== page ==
The carrier’s fleet plan for the next five years for now does not include any growth as the number of units remains at 22 aircraft. Capacity will still increase as the fleet is renewed with slightly larger aircraft but the increments will be modest. For example, seat capacity for FY2014/15 is projected to be up only 2% to 3% compared to FY2013/14. The hope is that the capacity discipline will help push up yields and revenues.
SriLankan expects reduction in transit traffic
The carrier also plans to rely less on the transit market, which typically comes with lower yields compared to point to point passengers. SriLankan has traditionally relied heavily on connecting traffic, with India and the Maldives being its two largest transit markets. India and the Maldives are also its two largest markets overall, accounting for almost 40% of the carrier's total seat capacity.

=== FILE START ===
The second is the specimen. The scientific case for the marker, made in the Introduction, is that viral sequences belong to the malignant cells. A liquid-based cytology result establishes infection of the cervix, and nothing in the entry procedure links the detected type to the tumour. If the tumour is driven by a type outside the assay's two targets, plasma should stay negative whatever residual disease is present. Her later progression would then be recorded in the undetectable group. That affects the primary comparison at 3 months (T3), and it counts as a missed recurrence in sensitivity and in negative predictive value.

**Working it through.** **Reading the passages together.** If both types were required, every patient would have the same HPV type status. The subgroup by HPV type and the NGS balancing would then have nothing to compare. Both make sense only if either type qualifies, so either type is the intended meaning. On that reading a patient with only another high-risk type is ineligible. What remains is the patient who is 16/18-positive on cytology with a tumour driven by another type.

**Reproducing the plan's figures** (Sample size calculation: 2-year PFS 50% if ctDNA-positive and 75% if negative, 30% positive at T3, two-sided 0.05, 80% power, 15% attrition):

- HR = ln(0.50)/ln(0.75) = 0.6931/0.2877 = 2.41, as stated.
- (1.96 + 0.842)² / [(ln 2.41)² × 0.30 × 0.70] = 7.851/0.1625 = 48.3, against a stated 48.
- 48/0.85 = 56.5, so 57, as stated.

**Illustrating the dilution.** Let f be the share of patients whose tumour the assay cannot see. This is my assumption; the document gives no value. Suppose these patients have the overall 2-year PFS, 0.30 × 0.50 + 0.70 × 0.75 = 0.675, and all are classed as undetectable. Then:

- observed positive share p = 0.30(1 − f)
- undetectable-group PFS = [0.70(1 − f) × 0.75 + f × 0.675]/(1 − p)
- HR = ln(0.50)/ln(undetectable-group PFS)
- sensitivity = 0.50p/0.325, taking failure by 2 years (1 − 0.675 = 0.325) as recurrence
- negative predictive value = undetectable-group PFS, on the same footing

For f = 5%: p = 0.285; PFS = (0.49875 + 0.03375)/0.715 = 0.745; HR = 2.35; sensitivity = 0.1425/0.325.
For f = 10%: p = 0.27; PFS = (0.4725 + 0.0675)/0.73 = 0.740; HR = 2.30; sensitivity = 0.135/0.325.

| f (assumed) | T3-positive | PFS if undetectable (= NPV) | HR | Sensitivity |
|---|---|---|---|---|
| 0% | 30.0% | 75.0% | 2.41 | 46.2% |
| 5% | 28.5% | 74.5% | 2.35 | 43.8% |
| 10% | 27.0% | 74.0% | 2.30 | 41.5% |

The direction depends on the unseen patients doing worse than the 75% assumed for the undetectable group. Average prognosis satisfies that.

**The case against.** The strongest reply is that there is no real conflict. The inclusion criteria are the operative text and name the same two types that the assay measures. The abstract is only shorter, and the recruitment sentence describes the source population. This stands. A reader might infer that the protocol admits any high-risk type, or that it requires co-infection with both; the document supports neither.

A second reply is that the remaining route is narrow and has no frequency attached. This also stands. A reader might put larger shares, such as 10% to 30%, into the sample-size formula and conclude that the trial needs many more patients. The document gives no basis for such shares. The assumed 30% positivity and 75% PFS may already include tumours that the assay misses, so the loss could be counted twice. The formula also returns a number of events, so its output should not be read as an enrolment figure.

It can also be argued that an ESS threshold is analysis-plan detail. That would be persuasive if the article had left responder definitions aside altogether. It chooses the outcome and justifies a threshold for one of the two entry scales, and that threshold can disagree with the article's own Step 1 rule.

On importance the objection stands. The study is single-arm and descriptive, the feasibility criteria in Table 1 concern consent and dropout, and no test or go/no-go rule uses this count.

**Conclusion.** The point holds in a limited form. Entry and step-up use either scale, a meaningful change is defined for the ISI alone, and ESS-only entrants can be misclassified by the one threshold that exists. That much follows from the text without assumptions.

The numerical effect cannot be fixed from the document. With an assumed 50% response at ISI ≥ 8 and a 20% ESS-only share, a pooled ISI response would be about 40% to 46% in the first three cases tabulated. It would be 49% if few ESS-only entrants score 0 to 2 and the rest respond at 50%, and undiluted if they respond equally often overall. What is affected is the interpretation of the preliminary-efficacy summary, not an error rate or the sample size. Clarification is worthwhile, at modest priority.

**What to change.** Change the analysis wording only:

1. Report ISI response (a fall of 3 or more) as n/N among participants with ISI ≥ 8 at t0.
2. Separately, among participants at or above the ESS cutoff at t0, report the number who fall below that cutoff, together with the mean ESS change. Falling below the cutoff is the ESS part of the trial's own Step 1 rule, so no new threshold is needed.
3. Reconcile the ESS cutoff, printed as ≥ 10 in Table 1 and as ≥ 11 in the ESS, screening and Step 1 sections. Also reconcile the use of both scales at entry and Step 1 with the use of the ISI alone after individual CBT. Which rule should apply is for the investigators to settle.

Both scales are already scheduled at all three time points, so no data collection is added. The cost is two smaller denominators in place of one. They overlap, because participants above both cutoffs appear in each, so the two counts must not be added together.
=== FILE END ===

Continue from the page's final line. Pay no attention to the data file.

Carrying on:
SriLankan Airlines international capacity share (% of seats) by country: 5-May-2014 to 11-May-2014
But rapid growth in inbound demand as Sri Lanka has emerged as a popular tourist destination, as well as growth in outbound leisure and labour traffic, is changing the dynamics of the Sri Lankan market. SriLankan aims to reduce the share of transit traffic from about 50% to 45% this year.
The carrier is already seeing signs of positive yields trends. In Jan-2014 the carrier’s yield for the first time exceeded USD6 cents per RPK. Recent growth in premium traffic has helped drive the surge in yields.